Saturday, July 20, 2013

Sigma - Sigma - Sigma Rug

I designed this rug as a present for my baby sister. She is no longer a baby, she will be 19 next month (gasp). She is turning into an awesome lady. This fall she starts her second year in college and will be living in a sorority house. Last year she became a proud member of the Sigma Sigma Sigma, or Tri-Sigs as they are called.
So here it is:
I originally thought I would make it all hot pink with purple letters, but I quickly realized that I didn't have enough hot pink material and didn't want to go buy more, so I went with hot pink, light pink, and white.
The entire rug is made up of double crochets. I drew a graph of the sigmas before I started.
It looked like this:
I started at the left side of the graph and worked my way across.  The rug was 36 double crochets across, I started by chaining 38 and double crocheting in 4th chain from the hook. (chain 3 counts as a double crochet. Double crochet across and chain 3 and turn for each row.

 For the first Sigma, I carried some of the colors across, but I realized that didn't look quite as neat as it should. Carrying colors with yarn works out pretty well, but carrying colors with material does not.  So for the next two Sigmas, I changed colors each time. I didn't link all my material into a roll before I started like I usually do, I just worked from a bag of strips, that way I could cut off and link in a new color whenever I needed one, which I realize is a lot of work when you get to the middle and you have to switch after one single stitch, but it looks so much smoother.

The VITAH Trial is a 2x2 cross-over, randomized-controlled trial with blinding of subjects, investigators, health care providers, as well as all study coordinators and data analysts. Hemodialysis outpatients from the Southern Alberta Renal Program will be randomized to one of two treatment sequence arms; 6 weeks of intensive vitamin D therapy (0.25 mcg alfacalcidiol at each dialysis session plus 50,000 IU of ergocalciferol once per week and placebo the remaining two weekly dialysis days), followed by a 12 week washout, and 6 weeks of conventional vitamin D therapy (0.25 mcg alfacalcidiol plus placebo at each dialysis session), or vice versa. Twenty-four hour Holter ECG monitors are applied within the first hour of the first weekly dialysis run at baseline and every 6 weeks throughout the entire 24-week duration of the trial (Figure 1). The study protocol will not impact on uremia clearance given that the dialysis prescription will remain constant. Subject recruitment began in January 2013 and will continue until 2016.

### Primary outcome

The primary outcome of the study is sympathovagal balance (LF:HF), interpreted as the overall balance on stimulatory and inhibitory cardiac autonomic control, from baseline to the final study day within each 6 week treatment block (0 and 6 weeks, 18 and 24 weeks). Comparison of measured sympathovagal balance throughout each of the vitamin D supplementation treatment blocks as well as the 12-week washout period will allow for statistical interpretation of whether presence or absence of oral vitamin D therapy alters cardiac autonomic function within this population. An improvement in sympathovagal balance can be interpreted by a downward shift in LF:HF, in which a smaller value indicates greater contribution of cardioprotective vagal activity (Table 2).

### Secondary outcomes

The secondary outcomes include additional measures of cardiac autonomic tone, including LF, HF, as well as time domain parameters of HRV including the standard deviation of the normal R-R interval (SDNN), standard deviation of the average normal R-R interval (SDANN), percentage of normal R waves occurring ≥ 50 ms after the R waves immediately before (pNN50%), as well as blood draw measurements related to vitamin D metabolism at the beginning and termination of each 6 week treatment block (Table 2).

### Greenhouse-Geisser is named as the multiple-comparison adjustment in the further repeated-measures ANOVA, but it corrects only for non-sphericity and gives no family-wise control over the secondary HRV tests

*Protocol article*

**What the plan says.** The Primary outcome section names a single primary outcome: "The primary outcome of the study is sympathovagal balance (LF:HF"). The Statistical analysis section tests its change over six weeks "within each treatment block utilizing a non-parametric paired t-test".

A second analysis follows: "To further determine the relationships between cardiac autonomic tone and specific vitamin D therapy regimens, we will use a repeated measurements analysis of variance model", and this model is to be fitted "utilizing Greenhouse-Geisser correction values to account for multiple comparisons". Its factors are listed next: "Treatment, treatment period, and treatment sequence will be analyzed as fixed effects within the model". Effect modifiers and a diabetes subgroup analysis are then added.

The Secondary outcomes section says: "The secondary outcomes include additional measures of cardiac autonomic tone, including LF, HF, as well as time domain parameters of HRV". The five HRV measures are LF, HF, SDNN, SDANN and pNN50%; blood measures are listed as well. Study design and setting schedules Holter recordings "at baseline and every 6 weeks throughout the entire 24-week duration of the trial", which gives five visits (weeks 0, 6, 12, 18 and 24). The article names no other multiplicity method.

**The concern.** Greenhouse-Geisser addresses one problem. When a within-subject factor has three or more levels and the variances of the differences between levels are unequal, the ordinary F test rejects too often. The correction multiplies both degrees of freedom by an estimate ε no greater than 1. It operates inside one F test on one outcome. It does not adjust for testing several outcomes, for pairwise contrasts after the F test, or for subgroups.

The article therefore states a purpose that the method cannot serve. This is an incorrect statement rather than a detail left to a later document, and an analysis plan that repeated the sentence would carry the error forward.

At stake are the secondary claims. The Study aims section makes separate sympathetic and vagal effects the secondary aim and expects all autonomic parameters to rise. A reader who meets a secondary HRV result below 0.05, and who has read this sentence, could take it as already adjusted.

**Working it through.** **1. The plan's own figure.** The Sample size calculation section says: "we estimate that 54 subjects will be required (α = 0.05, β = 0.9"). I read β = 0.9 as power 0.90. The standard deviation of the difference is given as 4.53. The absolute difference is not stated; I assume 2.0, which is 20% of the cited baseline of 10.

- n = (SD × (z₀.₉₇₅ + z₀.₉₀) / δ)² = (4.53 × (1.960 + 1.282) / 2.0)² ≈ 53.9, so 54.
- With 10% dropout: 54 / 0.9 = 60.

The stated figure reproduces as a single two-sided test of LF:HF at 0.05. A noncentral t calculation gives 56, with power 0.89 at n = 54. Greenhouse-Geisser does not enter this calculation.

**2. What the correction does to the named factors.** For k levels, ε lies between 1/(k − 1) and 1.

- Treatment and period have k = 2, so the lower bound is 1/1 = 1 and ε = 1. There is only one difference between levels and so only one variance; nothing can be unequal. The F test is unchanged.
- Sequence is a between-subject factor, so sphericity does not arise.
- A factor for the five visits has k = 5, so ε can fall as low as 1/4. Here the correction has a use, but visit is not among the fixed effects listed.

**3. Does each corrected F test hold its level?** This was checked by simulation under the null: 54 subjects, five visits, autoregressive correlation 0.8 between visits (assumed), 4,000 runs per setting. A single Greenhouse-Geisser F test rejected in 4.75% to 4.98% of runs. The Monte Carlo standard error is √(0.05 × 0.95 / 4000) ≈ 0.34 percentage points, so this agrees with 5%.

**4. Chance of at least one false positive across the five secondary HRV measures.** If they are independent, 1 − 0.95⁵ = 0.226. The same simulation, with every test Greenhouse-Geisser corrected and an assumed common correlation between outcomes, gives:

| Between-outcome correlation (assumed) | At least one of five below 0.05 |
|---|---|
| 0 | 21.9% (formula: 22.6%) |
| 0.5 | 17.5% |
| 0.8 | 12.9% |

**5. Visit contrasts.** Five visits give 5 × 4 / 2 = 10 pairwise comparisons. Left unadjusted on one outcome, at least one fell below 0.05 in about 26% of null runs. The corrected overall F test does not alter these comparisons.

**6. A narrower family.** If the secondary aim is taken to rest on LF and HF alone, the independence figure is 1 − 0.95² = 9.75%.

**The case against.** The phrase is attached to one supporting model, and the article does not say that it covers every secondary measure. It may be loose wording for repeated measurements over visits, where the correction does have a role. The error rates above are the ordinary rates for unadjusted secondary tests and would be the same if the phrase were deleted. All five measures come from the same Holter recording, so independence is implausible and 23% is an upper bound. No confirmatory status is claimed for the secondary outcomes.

After finishing all 32 rows, my finished rug measured 19 inches across and 27 inches long (not including fringe).
I tied some purple fringe on the ends of mine (per my sister's request), and that really made it adorable.
So since this project worked out so well, I am now wondering what other designs I could crochet into a rug. The possibilities are endless!

1 comment:

  1. Afghanistan, Pakistan, India, Turkey and China are among the countries where some of the finest rugs are made. Rugs from these countries are popular among locals, as well as United States, Canada and European countries. Persian hand knotted area rugs now decorate some of the richest homes in New York City and Toronto, as well as other cities in Canada and United States.

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